Some popular and environmentally sensitive areas of the Ahihi-Kinau Natural Area Reserve could remain closed to the public for another year while the state continues work on a draft management plan for the South Maui reserve.
Pat Borge, a neighbor of the reserve and a member of the Ahihi-Kinau Natural Area Reserve/Keoneoio Advisory Group, said even though the state wanted to extend the closure for two more years, he and his fellow advisory group members voted to recommend only a one-year extension at an April meeting.
The closure has gone on too long, he said. And, because of the state's lack of rangers in the area with fewer people in the reserve, poachers have found it easy to sneak into the reserve and harvest the fish and opihi.
"I see this going on," Borge said of the poaching. "I'm not a cop. I can only do so much."
Borge said he thinks the state has had enough time to complete its draft management plan, which the advisory group and others have worked on for several years.
Another advisory group member, county environmental coordinator Rob Parsons, also supported the closure for only one year. He pointed out that protecting the pristine area's natural resources is an important and urgent matter, especially after hearing that there are poachers in the reserve.
"I think it (the additional closure period) helps us keep on track and get something done within a one-year period or sooner," he said. "Lots of people shared this is an urgent situation."
He added that he and other group members would like the management plan implemented sooner rather than later.
On Aug. 1, 2008, a portion of the reserve was closed to the public to allow for studies and for the state to work on a draft management plan. The closure came after years of escalating conflicts over human use. Large numbers of visitors had been hiking across the lava flows in Ahihi-Kinau in search of coves that had been publicized in guidebooks as snorkel spots such as "Fishbowl" and "Aquarium."
But the state has kept open the northern portion of the reserve at Waiala Cove and Kanahena Cove, also known as "Dumps."
The advisory group's recommendation will be under consideration at a Natural Area Reserves System Commission meeting June 4 on Oahu, said William Evanson, Maui District NARS program manager. From there, the recommendation needs to be approved by the state Board of Land and Natural Resources.
Evanson said he and other Department of Land and Natural Resources officials are working hard to complete the draft management plan and hope to finish it in the next six months.
He added that the plan has taken longer to complete than expected because of various issues, including the length of time to discuss and plan the recent investigation of possible unexploded shells and bombs in the reserve that was formerly used for military exercises.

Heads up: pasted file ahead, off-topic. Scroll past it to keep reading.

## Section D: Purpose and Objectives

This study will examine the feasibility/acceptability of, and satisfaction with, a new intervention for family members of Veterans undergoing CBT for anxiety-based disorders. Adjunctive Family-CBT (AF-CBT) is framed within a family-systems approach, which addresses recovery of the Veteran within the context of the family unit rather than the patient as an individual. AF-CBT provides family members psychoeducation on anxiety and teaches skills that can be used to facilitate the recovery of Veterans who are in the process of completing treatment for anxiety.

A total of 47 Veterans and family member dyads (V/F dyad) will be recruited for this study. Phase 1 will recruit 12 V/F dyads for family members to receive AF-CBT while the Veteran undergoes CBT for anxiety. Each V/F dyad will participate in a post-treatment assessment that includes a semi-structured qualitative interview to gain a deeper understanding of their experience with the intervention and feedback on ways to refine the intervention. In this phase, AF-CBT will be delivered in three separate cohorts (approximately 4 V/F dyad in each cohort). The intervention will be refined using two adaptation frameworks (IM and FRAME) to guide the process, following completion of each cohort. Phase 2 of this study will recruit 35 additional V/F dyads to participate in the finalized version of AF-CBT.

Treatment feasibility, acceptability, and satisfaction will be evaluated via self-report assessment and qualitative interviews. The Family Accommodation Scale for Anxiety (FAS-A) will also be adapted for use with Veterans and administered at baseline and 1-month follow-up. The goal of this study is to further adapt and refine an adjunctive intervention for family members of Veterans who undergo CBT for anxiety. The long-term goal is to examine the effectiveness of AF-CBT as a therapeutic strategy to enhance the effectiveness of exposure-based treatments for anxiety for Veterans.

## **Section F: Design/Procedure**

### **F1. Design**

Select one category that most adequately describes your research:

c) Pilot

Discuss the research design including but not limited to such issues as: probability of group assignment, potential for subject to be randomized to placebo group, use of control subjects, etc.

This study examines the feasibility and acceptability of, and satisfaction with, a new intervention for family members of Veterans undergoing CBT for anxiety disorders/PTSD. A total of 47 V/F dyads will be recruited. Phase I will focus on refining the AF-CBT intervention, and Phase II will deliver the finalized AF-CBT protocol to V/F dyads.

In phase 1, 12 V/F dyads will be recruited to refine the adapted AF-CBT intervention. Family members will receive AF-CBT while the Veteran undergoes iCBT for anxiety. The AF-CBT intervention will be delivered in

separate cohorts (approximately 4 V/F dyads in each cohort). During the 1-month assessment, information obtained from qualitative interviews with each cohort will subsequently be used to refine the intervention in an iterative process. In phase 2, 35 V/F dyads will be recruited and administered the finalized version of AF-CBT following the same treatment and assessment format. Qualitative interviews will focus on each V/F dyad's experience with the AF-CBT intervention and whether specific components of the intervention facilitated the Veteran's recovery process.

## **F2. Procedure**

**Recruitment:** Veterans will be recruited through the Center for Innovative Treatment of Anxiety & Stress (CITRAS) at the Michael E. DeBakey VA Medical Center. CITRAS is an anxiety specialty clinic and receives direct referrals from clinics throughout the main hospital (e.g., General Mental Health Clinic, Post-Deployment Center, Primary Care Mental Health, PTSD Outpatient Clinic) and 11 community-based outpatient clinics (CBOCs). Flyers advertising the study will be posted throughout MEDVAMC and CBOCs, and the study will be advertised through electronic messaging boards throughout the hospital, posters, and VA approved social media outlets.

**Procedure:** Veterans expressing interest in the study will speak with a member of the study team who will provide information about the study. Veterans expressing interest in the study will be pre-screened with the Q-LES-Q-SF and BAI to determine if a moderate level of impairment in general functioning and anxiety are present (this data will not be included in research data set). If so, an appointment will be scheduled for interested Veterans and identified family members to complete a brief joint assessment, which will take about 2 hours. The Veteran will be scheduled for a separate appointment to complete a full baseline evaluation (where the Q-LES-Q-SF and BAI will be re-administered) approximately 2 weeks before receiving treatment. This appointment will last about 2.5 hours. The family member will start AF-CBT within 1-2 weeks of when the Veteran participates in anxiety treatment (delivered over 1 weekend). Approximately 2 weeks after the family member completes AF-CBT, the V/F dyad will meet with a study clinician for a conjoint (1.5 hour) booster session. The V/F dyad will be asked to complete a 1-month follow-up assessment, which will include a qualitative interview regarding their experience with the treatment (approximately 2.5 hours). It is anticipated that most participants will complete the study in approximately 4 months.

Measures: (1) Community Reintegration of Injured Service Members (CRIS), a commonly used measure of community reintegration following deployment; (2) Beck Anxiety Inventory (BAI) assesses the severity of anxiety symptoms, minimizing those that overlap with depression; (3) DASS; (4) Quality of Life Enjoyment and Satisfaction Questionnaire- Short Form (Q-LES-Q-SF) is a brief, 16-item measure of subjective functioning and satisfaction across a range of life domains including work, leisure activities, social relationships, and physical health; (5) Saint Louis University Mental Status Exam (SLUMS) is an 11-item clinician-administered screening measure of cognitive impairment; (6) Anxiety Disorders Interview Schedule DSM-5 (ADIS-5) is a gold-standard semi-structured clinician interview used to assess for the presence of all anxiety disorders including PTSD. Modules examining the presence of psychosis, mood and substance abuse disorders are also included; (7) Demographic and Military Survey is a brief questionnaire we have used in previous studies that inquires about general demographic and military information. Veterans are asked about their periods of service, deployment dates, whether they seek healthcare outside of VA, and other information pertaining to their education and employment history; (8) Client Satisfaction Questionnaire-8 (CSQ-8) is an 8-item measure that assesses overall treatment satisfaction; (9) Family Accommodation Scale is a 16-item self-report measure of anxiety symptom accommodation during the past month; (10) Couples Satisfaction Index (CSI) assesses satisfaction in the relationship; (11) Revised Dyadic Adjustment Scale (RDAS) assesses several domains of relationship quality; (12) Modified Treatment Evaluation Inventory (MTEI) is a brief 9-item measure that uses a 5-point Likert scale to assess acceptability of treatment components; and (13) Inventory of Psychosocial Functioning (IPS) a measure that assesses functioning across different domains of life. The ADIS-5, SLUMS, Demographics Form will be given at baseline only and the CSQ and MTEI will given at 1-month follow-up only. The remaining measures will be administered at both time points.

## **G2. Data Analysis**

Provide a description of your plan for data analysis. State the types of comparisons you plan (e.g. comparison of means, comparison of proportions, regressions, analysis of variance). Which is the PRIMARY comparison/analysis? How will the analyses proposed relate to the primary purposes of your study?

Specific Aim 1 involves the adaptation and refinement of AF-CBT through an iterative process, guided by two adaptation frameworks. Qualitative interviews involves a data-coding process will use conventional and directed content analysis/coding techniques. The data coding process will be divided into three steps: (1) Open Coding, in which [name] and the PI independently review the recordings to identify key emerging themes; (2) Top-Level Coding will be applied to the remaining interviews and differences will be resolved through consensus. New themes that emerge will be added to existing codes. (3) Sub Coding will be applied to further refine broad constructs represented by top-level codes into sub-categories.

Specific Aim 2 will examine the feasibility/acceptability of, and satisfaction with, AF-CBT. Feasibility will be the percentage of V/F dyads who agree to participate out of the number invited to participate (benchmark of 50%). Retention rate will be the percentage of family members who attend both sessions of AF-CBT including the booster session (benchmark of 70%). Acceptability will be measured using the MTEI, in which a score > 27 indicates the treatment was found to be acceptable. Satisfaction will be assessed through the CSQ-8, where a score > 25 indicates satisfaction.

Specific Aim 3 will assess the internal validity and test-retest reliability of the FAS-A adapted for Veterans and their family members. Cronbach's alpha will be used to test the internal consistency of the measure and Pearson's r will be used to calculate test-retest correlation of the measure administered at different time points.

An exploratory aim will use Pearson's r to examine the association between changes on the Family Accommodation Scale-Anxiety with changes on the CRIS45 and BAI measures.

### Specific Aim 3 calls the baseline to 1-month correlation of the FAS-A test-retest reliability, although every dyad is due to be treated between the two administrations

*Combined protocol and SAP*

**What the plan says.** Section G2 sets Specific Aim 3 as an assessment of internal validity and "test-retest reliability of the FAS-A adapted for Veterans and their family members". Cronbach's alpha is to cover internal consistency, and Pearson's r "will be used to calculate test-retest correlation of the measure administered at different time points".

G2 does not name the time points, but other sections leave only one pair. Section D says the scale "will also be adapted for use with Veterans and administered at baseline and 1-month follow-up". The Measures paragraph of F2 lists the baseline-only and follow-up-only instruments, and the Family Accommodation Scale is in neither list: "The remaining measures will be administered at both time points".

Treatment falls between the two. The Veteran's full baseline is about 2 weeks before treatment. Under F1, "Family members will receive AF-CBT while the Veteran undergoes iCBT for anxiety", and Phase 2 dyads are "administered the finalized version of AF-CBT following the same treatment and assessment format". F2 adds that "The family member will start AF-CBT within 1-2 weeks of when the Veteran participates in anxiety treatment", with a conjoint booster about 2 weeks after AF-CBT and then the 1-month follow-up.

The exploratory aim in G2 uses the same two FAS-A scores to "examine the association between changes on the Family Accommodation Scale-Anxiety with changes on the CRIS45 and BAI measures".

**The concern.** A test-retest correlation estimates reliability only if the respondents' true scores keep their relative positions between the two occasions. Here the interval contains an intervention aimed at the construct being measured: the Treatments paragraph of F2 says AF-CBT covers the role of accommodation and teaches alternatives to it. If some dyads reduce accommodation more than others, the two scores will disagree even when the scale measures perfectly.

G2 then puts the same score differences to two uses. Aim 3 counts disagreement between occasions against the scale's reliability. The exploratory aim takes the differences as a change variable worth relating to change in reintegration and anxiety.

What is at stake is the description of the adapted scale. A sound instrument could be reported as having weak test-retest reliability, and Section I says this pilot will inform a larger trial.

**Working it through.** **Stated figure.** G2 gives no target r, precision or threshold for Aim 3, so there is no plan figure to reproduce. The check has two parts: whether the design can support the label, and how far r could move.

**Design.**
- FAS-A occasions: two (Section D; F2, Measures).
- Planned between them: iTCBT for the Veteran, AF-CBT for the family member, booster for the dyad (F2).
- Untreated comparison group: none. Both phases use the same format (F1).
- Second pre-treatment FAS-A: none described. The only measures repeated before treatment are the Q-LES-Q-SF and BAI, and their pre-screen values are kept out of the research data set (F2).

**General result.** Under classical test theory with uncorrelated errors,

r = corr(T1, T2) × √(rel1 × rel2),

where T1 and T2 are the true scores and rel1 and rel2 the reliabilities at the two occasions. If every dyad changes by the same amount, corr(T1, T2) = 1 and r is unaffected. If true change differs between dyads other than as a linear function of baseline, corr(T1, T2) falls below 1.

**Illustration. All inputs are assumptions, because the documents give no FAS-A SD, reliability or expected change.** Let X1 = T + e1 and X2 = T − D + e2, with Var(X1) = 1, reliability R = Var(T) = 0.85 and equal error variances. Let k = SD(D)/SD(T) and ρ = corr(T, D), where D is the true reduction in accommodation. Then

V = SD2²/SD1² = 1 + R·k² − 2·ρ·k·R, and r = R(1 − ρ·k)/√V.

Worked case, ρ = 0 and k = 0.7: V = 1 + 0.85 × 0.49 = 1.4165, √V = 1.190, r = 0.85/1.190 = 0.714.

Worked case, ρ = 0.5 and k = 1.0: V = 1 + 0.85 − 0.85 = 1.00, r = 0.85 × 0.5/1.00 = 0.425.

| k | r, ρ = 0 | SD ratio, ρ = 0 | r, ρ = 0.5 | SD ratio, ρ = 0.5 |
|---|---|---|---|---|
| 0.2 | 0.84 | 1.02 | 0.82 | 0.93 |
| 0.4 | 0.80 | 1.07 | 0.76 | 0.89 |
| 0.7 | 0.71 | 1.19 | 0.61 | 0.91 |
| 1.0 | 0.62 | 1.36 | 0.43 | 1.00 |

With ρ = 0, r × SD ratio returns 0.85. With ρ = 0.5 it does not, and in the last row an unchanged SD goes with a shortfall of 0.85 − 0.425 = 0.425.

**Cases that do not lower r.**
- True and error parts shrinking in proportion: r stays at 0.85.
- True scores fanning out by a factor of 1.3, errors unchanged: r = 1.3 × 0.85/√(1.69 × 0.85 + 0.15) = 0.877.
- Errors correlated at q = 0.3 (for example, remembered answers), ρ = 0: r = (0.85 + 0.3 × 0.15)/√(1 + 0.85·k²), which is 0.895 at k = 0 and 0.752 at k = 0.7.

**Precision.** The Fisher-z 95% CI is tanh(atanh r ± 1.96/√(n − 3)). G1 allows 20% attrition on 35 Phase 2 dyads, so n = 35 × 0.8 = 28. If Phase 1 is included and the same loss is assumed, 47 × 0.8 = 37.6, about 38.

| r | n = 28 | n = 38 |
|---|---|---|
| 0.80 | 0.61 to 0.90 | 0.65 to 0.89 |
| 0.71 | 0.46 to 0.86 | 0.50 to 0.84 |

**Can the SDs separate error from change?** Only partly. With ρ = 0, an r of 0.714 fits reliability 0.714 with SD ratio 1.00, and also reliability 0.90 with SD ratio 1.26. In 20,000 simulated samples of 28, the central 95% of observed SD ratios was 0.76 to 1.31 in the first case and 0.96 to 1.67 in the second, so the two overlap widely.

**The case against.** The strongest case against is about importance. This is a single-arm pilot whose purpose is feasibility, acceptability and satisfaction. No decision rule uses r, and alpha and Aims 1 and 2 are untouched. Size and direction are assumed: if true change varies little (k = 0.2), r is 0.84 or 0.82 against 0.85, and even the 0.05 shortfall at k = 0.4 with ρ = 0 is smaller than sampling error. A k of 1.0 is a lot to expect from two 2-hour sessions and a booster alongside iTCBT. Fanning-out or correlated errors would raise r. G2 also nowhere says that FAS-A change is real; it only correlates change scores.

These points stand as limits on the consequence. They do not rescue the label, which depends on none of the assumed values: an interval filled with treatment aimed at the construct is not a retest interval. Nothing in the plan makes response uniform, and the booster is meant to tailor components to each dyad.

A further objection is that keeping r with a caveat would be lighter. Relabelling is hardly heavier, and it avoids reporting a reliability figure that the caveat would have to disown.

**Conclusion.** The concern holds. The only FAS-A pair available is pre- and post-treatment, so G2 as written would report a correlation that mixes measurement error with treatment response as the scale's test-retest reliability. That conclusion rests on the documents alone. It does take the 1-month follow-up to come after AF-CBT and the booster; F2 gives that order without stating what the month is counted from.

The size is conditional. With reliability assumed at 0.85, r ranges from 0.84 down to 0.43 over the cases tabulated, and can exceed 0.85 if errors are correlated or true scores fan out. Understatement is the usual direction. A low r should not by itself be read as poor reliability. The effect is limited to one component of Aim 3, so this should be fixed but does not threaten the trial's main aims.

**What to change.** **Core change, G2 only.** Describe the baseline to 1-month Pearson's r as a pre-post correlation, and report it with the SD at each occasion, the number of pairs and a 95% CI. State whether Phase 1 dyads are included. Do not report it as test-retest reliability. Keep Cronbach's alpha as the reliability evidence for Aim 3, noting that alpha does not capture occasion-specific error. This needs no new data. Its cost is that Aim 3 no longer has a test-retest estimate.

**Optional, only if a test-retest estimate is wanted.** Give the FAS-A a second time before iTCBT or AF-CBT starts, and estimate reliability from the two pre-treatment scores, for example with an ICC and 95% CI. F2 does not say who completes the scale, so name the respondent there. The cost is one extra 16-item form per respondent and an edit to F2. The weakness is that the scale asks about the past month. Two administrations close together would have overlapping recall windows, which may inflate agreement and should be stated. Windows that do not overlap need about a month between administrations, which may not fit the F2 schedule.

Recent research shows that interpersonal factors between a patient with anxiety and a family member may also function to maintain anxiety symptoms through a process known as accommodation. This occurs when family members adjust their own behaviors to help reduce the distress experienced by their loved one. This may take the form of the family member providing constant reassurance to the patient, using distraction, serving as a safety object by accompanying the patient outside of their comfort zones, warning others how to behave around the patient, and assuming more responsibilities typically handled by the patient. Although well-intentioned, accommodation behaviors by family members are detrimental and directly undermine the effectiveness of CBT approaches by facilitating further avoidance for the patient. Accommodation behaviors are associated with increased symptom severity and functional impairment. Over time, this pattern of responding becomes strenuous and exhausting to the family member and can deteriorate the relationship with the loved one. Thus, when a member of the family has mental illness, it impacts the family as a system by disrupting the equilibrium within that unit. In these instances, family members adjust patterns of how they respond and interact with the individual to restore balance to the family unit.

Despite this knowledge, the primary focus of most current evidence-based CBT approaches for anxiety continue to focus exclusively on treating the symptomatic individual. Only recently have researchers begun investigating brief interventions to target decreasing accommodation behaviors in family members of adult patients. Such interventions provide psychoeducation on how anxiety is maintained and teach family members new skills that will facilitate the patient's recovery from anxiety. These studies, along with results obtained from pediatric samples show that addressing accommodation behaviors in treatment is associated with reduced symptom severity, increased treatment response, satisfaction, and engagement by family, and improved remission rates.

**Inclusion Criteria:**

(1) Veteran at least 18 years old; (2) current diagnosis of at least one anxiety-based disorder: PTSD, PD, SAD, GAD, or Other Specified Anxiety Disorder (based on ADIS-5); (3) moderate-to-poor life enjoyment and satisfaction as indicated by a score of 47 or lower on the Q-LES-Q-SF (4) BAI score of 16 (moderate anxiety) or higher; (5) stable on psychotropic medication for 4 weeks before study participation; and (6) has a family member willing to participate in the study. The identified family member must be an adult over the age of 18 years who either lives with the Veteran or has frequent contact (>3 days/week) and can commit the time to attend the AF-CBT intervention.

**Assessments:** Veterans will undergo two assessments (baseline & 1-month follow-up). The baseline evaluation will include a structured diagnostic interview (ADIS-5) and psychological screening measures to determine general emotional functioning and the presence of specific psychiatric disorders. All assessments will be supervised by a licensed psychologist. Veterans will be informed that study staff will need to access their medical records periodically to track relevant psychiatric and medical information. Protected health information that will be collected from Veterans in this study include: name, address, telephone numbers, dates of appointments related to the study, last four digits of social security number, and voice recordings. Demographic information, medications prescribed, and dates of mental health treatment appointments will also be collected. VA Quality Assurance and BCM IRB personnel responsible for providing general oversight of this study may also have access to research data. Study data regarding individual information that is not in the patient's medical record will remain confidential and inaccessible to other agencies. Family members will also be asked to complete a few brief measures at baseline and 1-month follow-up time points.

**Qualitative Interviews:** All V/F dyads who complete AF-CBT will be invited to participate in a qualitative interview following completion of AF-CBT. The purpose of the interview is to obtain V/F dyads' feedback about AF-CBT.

The U.S. military used an area in the reserve called Kanahena Point for bombing practice from early 1945 until the end of World War II, later that same year. The reserve was established in 1972 and contains 1,238 acres on land and 807 acres in water.
Evanson said the state was awaiting final results of the ordnance study to include that in the draft plan. But because there is an urgency by the advisory group members and the public to finish the draft plan, the state will work on it while the U.S. Army Corps of Engineers and its contractors finalize their report of their ordnance study, which was done in October and November last year.
The corps and its contractors conducted a $2 million investigation in the reserve, in which only about 1 percent of the area was scientifically combed for ordnance.
Both Evanson and Joseph Bonfiglio, chief of public affairs at the U.S. Army Corps of Engineers, said that during the study only munitions debris were found and no unexploded ordnance.
Bonfiglio said there is no firm date for completion and release of the remedial investigation and feasibility study. But once a draft of the investigation and study report has been finalized, it will be available for public review and comment.
Evanson said the draft management plan could be affected by what the U.S. Army Corps of Engineers may recommend in its final report.
The number of reserve rangers has dropped to only one full-time staff member, Evanson said. A number of employees left for personal reasons. At least one position was frozen, and another was lost because funding was lost, he said.
The reserve's lead ranger position, which was vacated in 2010 and later frozen because of the state's tight budget, was recently reopened for hiring, Evanson said. He added that he hopes to have that position filled by August.
Also, there are plans to fill a position for a volunteer program and education coordinator in about three months, he said. That would lead to the return of volunteer groups that would help be the eyes and ears of reserve staff members.
* Melissa Tanji can be reached at firstname.lastname@example.org.